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Title: The British nerve agent debate : acquisition, deterrence and disarmament, 1945-1976
Author: King, William David
ISNI:       0000 0004 7970 5555
Awarding Body: London School of Economics and Political Science (LSE)
Current Institution: London School of Economics and Political Science (University of London)
Date of Award: 2019
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This thesis reveals the level of British engagement with, and debates over, controversial and lethal nerve agent weapons during the first three decades after the end of the Second World War. At the very heart of these secret debates were fundamental questions over whether Britain should acquire nerve agent weapons for potential firstuse against the Soviet Union, retain them purely for their deterrence value, or drive for either unilateral or international chemical weapons disarmament. These considerations and concerns over nerve agent weapons were not limited to low-level defence committees, nor were they consigned to the periphery of defence policy, but featured prominently at the highest levels of British government and defence planning. From Prime Ministers to grass-roots activists, nerve agents proved a heated and provocative subject which drew strong interventions from across the political spectrum. Even behind closed doors, debates over the role and place of nerve agent weapons was far from harmonious, causing internal strife between government departments and pitting the Services against each other. Central to these long-running and evolving debates included often stark divisions between defence officials and politicians, disagreements over interpretations of chemical warfare deterrence, the delicate balancing of secrecy and publicity, the influence of Anglo-American relations, and clashes between normative values and military utility. From discovery to chemical weapons disarmament, this thesis will examine the British adaptation to, and handling of, the opportunities and threats brought by the nerve agent age. This thesis will place the nerve agent debate within the broader framework of British politics and defence policy in the Cold War, and it will shed new light on the extent, nature and development of British policy towards lethal nerve agent weapons.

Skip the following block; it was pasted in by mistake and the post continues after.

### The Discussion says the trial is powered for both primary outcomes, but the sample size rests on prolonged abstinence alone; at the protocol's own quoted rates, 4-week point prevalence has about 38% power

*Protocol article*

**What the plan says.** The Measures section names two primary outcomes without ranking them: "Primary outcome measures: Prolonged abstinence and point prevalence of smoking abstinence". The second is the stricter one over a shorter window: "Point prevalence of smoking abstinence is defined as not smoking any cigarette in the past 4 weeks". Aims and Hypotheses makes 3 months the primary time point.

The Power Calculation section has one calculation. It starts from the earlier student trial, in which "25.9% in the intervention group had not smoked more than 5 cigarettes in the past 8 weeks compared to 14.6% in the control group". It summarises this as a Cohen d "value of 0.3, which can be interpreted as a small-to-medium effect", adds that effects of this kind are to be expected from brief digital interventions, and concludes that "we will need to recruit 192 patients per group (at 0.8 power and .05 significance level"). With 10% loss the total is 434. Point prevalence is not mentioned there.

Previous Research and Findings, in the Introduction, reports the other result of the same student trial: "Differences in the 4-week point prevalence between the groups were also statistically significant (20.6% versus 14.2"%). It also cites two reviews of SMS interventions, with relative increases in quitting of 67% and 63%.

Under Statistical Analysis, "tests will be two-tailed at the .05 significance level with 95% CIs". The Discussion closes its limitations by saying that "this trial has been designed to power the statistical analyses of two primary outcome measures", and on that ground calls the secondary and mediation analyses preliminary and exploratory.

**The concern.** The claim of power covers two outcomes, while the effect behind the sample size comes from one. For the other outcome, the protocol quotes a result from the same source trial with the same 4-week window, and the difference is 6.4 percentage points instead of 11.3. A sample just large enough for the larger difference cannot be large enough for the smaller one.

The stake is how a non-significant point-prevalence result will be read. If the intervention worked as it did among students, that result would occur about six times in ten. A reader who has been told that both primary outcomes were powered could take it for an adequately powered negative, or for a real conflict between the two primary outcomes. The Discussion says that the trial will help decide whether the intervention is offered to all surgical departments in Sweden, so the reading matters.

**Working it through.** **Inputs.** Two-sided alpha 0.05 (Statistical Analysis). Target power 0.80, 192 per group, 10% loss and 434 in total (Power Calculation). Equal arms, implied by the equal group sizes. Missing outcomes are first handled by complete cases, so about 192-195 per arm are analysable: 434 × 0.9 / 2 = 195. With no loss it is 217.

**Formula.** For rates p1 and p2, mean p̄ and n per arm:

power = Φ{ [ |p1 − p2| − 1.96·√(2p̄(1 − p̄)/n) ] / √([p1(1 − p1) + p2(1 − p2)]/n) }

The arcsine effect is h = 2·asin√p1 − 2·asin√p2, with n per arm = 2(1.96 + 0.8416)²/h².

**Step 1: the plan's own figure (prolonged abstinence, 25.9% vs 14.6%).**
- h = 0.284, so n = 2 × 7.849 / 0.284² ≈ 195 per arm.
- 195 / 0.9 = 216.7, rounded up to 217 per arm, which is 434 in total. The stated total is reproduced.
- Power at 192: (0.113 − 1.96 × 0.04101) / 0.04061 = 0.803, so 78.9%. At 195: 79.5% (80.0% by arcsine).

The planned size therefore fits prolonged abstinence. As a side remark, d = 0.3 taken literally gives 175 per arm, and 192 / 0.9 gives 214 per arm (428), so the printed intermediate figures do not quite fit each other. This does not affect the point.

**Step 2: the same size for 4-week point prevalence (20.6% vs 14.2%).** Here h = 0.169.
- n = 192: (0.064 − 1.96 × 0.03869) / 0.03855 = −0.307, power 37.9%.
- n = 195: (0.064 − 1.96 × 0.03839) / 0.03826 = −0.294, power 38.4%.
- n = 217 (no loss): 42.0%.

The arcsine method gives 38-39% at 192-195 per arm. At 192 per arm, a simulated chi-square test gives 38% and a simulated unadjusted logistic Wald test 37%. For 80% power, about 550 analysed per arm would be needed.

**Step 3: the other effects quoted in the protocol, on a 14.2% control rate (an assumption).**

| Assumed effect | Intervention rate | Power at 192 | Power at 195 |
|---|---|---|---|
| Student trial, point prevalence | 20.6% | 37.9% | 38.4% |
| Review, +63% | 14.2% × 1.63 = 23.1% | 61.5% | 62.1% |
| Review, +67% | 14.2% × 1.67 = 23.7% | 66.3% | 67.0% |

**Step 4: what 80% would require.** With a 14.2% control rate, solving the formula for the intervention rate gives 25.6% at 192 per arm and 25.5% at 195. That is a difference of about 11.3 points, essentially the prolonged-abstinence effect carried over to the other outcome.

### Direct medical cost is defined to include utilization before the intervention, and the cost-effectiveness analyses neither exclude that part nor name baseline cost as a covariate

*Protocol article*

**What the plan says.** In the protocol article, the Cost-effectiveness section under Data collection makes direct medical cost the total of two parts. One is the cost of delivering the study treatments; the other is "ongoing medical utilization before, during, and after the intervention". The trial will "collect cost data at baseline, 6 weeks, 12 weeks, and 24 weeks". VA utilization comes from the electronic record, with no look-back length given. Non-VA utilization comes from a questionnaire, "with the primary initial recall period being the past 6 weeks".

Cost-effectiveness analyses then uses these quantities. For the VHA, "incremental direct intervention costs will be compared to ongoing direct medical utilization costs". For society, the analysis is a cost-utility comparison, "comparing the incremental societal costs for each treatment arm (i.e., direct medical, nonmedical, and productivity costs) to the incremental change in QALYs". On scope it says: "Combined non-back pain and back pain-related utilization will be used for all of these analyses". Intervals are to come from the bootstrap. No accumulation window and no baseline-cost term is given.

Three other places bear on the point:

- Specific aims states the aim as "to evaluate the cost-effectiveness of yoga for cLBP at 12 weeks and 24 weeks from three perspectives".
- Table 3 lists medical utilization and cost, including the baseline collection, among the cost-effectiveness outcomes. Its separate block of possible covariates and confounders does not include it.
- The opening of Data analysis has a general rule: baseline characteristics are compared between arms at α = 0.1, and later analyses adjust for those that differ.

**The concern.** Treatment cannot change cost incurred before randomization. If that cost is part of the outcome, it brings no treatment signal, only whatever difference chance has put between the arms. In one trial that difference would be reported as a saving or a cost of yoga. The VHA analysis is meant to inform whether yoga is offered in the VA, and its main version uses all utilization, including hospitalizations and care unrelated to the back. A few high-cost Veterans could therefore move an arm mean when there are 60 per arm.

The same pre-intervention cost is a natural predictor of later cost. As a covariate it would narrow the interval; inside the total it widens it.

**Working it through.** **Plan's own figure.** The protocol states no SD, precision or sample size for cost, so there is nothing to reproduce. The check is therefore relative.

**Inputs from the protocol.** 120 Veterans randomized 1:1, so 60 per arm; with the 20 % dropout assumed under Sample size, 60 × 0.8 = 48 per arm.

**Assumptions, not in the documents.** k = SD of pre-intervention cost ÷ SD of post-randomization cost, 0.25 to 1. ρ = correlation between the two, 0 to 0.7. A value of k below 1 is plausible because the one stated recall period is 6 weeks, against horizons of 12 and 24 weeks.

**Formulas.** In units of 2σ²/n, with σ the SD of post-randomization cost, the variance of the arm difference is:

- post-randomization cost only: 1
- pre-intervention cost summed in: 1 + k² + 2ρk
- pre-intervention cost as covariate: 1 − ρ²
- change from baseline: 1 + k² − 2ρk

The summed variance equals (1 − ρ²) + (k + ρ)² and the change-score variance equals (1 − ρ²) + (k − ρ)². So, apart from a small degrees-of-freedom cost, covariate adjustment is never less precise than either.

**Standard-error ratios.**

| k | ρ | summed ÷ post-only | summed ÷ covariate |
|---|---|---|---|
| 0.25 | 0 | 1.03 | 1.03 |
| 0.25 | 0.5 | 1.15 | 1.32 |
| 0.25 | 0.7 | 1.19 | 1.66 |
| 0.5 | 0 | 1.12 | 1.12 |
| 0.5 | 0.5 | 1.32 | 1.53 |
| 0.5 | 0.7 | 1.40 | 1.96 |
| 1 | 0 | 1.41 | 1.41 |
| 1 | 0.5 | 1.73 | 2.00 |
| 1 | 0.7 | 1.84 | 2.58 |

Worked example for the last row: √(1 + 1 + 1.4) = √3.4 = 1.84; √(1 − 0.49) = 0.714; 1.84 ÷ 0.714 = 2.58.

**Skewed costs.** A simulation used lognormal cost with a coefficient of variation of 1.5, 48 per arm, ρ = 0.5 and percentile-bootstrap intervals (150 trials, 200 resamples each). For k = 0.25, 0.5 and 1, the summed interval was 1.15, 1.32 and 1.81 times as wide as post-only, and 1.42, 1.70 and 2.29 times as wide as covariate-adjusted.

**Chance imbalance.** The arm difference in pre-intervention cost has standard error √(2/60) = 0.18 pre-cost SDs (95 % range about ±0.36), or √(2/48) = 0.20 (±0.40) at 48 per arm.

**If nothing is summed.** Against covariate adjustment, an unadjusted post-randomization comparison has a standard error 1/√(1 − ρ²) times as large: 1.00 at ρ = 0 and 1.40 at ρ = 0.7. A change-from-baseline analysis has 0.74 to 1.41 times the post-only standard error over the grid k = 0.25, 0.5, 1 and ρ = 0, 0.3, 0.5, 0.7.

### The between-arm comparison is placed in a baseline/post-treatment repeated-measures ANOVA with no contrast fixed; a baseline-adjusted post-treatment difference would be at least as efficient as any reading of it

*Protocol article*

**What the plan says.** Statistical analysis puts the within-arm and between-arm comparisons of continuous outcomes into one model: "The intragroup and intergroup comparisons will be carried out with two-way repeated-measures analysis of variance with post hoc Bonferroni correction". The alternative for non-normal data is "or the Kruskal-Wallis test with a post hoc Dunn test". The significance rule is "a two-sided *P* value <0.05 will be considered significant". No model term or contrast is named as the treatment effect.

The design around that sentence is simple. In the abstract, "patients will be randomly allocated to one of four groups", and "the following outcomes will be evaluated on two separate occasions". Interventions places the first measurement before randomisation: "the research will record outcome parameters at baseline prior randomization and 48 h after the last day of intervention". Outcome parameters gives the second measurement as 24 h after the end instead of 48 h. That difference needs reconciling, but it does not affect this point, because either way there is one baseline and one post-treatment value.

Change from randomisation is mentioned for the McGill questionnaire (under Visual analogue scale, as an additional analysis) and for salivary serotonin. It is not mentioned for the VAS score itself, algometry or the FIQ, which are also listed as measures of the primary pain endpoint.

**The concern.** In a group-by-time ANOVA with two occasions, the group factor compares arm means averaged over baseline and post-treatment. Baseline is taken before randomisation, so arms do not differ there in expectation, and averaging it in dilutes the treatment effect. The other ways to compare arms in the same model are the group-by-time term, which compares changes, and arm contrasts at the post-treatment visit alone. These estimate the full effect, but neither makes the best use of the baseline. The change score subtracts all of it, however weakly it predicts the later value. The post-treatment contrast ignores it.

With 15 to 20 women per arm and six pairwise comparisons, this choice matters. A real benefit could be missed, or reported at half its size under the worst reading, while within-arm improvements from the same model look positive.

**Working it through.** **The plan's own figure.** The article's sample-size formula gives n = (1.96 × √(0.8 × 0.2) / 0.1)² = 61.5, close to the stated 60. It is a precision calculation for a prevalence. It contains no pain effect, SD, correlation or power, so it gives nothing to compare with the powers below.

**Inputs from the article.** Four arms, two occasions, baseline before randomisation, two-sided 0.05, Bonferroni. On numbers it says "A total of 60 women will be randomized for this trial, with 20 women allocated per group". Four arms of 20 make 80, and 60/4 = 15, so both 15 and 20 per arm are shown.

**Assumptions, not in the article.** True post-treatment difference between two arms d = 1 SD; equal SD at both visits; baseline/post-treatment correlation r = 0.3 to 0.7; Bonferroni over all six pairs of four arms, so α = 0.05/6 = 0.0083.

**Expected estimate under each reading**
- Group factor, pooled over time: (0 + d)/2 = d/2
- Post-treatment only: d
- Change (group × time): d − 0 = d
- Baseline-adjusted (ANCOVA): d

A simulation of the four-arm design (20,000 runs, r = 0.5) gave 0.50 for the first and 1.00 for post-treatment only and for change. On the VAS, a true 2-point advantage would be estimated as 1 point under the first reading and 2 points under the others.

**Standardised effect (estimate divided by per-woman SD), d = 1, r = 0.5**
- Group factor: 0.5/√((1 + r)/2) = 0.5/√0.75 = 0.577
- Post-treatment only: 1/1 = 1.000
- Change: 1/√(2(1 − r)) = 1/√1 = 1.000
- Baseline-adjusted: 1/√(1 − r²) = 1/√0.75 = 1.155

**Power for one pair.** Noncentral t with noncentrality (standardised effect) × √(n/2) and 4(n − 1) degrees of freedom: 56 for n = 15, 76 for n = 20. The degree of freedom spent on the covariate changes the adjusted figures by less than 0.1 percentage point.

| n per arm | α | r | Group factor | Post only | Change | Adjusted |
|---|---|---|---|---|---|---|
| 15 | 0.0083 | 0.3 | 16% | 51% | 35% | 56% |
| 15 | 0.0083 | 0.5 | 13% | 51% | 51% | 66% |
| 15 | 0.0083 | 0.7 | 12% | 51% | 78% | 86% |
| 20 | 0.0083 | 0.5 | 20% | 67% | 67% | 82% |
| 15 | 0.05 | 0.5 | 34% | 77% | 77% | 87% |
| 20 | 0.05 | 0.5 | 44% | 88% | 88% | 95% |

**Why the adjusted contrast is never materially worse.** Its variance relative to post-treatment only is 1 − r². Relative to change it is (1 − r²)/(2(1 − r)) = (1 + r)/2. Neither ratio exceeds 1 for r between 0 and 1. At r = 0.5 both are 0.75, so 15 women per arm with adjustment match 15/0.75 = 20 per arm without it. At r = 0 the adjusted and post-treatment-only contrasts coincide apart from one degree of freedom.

Supervisor: Not available Sponsor: Not available
Qualification Name: Thesis (Ph.D.) Qualification Level: Doctoral
EThOS ID:  DOI: Not available
Keywords: D839 Post-war History, 1945 on ; DA Great Britain